check if an executable exists
local df = require "lib/dtutils.file" local result = df.check_if_bin_exists(bin)
bin - string - the binary to check for
check_if_bin_exists checks to see if the specified binary exists. check_if_bin_exists looks for an executable in the following order:
If an executable preference is registered, then it’s checked to make sure it’s a file, exists, and is executable. If it passes all these tests it is returned to the caller. On non-windows operating systems a windows binary can be specified and the wine installation will be checked for the executable.
If an executable preference doesn’t exist or a test fails then an attempt is made to find the file in an operating system specific manner:
- unix or linux
- the user’s path is checked for a matching binrary using the which command
- first the user’s path is checked for a matching binrary using the which command
- if the executable isn’t found a search of the /Applications directory is performed
- the user’s path is checked using the where command
- if the executable isn’t found, then C:\Program Files is searched for the executable
- if the executable isn’t found, then C:\Program Files (x86) is searched
- unix or linux
result - string - the sanitized path of the binary, false if not found
it still can’t find GIMP on windows. GIMP on windows is installed in C:\Program Files\GIMP 2\bin\gimp-2.10.exe, if you use the installer from www.gimp.org. When check_if_bin_exists searches for GIMP it looks for gimp.exe. If the search was for gimp*exe then things like gimptool, gimp-debug-tool, gimp-console, etc. are found. Depending on who packaged gimp,there is an executable called gimp.exe which satisfies the search but is a GIMP launcher that exits immediately so the script returns and the image is not edited. Therefore, if you are a windows user, then you need to specify the location of the GIMP executable either from the Edit with GIMP script or using executable manager.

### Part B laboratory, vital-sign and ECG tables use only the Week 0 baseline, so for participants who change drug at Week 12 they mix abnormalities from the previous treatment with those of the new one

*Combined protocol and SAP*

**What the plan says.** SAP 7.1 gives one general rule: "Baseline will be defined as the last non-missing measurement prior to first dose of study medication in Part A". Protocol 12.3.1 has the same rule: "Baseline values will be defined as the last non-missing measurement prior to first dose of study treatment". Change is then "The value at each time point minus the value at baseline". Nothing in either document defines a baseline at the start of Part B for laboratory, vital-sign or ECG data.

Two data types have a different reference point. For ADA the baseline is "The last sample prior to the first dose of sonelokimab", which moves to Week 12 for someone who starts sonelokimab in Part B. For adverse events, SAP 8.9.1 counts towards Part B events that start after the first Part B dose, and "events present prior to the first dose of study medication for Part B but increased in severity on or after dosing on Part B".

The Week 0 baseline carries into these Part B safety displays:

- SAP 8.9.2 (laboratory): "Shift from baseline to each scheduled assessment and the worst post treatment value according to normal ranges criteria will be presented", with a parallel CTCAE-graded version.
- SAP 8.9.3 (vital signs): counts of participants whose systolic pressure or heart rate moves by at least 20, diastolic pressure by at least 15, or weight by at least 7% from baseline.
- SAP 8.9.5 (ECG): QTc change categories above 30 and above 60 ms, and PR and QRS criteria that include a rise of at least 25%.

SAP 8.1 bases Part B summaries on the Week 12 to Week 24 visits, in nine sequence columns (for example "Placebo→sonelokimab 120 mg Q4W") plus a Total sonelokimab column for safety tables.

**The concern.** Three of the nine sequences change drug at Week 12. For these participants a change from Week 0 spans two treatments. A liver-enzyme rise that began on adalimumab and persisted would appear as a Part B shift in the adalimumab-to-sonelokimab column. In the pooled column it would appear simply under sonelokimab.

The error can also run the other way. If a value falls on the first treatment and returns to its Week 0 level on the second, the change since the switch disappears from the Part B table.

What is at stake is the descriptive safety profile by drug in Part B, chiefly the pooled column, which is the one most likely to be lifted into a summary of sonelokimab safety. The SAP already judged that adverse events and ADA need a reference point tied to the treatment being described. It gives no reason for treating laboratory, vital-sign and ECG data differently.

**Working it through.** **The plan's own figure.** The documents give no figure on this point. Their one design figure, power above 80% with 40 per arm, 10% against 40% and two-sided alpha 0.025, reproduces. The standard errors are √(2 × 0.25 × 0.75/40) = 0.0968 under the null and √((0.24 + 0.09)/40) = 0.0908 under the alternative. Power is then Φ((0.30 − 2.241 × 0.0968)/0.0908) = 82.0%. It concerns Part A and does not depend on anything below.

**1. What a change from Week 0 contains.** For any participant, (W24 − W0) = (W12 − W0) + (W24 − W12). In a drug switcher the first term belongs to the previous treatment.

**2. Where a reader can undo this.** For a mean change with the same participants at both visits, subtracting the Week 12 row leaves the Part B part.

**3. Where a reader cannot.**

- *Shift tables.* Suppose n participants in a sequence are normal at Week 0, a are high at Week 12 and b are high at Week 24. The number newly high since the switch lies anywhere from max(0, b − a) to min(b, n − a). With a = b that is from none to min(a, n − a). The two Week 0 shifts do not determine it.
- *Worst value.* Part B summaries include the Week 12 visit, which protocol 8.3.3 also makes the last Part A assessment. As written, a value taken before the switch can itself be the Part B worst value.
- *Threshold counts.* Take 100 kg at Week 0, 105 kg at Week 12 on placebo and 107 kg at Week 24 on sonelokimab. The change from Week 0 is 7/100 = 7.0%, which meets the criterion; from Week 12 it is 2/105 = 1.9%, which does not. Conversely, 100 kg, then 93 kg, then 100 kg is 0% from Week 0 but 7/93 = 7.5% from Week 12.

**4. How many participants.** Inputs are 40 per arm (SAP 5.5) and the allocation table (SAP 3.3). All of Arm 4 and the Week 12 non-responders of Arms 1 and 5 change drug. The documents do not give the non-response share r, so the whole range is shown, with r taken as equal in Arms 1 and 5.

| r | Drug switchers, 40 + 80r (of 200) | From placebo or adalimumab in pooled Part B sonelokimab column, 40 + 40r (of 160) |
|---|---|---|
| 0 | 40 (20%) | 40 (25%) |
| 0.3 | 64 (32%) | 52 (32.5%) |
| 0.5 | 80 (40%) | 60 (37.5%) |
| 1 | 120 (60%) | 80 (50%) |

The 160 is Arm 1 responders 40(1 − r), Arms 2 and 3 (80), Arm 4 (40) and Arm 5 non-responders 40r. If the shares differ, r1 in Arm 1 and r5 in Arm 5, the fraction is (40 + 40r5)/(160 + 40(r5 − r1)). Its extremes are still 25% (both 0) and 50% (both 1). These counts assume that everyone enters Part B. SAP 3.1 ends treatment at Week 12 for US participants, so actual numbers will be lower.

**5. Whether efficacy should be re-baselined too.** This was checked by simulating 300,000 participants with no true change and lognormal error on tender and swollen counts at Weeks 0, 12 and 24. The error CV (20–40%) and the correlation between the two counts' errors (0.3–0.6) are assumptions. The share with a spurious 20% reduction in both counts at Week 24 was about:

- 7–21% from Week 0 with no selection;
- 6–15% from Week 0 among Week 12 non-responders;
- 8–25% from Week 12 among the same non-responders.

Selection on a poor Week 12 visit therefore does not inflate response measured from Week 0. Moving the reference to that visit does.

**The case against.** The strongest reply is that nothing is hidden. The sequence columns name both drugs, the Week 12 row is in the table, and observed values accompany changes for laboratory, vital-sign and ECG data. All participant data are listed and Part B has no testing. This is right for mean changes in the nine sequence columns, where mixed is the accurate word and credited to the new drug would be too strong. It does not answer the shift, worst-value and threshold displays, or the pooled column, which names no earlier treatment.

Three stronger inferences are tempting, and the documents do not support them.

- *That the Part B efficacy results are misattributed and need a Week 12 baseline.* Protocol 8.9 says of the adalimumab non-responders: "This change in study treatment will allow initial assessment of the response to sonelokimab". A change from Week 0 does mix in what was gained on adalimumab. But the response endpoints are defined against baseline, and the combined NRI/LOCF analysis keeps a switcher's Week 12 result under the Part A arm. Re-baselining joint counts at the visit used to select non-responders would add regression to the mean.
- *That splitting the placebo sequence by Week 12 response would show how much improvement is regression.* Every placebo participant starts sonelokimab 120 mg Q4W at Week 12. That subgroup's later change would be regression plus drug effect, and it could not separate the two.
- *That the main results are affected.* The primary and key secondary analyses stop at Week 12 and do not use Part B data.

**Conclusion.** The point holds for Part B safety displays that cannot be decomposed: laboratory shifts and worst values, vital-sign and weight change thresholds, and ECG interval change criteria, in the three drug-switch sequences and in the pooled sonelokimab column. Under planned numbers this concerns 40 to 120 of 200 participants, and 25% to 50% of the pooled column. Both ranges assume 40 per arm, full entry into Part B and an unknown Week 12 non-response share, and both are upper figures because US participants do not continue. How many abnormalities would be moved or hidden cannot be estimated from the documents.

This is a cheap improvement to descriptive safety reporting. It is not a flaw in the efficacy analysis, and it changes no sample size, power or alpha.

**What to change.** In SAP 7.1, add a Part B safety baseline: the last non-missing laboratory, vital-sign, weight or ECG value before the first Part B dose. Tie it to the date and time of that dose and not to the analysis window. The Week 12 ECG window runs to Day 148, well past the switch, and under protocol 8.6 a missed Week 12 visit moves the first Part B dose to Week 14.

flickering windows - on windows every command must run in a window, so every time a script uses a system command a window is opened, the command is run, and the window is closed checking for a binary needs multiple system commands to find the file and then check it which causes “flickering windows”. If the flickering windows is too disturbing a lua preference is available in the settings to use the old check_if_bin_exists(). The old check_if_bin_exists() still causes flickering windows but it’s much less. The downside is that no searching is performed so the user has to specify the location of all executables.
20201225 - Added search capability and file checking to ensure it’s an executable - Merry Christmas